Experiments from the literature

Number of Robots Experiments Finding an appropriate number of robotic agents for a particular task and environment is a classic research scenario in the cooperative robotics literature .Typically, the positive effect of cooperation is weighed against the negative effect of cooperation by products such as inter-robot interference, competition for resources, or communication and computational overhead. There is usually some threshold in which the negative byproducts of cooperation begin to outweigh the positive effects—at this point the task achievement begins to deteriorate with the addition of more robots. Researching that threshold, identifying the reasons for it, and finding out what makes it change remains an open area of research in cooperative robotics. Halme experiment with the number of robots in a swarm approach to a stone-collecting task. In this set of experiments, it is found that, as the number of robots increases, the time per stone decreases while the number of collisions increases. This illustrates the positive effect of cooperation versus a negative effect: inter-robot interference.

Schneider-Fontán and Matrix point out that the main cause of inter-robot interference is the competition for space. They explore easing this competition for space by setting up non-overlapping territories for each robot in a puck-gathering task. This spatial isolation minimizes interference; however, task performance still degrades when the number of robots is increased above a threshold. In contrast, the results in this research report show that increased cooperation reduces inter robot interference; but there is still a threshold in the number of robots that causes the time for task completion to deteriorate.

 

CONCLUSIONS

A search-and-rescue algorithm for multiple robots cooperating through wireless communication has been presented. The algorithm, referred to as SARA-1, was shown to be robust, adaptable, and scalable both in theory and during experimental runs. It was also shown to respond well to the breakdown of communication and to the malfunctioning of other robots. It is applicable to both indoor and outdoor environments. Several experiments were run in simulation using SARA-1. Three parameters were tested: the number of robots, the communication interval, and the complexity of the environment. In each set of experiments, the number of robots was varied and it was seen that there is typically an optimal number of robots which will minimize the time for task completion. This is due to a tradeoff between the benefits of cooperation and the burdens of communication overhead and inter-robot.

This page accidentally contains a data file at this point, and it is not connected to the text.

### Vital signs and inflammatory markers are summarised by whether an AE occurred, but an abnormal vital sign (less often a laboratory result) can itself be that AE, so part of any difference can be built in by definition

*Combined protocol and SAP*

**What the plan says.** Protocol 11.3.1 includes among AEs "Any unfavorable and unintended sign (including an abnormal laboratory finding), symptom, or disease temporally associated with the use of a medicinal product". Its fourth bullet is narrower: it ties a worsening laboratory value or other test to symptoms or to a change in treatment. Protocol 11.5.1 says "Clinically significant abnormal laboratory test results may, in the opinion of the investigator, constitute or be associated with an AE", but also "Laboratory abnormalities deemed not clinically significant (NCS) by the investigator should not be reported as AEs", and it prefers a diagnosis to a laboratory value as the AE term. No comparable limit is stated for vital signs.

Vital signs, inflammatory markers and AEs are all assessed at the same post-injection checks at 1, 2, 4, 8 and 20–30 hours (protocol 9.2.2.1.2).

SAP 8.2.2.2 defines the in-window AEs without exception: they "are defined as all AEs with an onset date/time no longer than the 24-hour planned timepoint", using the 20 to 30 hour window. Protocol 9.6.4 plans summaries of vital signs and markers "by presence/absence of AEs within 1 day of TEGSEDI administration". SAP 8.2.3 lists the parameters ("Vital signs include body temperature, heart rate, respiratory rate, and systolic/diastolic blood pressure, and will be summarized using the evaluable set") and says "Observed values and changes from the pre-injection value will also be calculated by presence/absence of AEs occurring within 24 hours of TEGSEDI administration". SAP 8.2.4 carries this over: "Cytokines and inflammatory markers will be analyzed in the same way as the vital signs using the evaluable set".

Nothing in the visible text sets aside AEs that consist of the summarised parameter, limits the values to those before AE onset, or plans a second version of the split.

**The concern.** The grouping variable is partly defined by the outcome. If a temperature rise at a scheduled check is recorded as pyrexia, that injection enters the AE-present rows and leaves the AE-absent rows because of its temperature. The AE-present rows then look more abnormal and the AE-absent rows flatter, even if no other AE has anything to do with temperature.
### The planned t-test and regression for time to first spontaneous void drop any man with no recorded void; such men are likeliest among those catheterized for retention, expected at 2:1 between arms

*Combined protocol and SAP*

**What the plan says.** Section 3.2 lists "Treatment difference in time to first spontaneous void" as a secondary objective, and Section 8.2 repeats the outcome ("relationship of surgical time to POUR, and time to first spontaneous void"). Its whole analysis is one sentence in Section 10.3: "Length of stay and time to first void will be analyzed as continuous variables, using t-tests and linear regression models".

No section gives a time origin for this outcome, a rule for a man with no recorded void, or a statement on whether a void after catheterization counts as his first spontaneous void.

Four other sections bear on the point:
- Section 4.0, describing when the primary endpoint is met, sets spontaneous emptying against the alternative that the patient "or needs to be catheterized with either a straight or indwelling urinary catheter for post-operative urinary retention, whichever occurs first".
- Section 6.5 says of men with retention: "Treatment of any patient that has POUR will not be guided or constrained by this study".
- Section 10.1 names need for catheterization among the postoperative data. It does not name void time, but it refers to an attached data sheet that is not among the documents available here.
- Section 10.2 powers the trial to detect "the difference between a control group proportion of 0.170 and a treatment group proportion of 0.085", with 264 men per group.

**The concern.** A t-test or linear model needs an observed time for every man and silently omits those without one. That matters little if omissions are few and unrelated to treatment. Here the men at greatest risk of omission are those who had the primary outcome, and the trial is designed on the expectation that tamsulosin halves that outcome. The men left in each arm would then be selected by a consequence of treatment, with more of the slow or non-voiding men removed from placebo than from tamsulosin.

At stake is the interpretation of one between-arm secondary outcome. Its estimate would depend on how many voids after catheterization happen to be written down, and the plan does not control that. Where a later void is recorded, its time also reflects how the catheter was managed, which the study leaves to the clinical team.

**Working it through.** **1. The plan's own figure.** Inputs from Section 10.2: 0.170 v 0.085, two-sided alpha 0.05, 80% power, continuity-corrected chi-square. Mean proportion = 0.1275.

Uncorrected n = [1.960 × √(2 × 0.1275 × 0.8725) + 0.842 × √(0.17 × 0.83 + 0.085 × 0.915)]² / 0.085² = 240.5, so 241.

Obstruction gestations for Future Work

§  Install Player/Stage on multiple machines to enable parallel simulation runs.

§  Conduct further experiments in more complex environments.

§  Use Player’s “subscribing” ability instead of the MCom push/pop/read stack for inter-robot communication. This would require some alterations of SARA-1 but would eliminate the need for the sensor motes. It would also have an effect on the time for task completion.

§  Modify the code to enable the handling of “newcomers”—robots added in during simulation.

 

Contribution to the Field of Cooperative Robotics This research report has presented, to the author’s knowledge, There have been few experiments presented in the literature involving a cooperative search-and-rescue task and Robotic platforms that are capable of running the SARA-1 algorithm are currently in the design phase.

Reference

C. R. Kube and H. Zhang, “Collective Robotic Intelligence,” in Second International conference on Simulation of Adaptive Behavior, MIT Press, 1992, pp. 460-468. 10 C. R. Kube, Collective Robotic Intelligence Project (CRIP) Home Page: http://www.cs.ualberta.ca/~kube/research.html 11 C. R. Kube, E. Bonabeau, “Cooperative transport by ants and robots,” in Robotics and Autonomous Systems, vol. 30, 2000, pp. 85-101.

23 J. Liu and J. Wu. Multi-Agent Robotic Systems. CRC Press: London, 2001.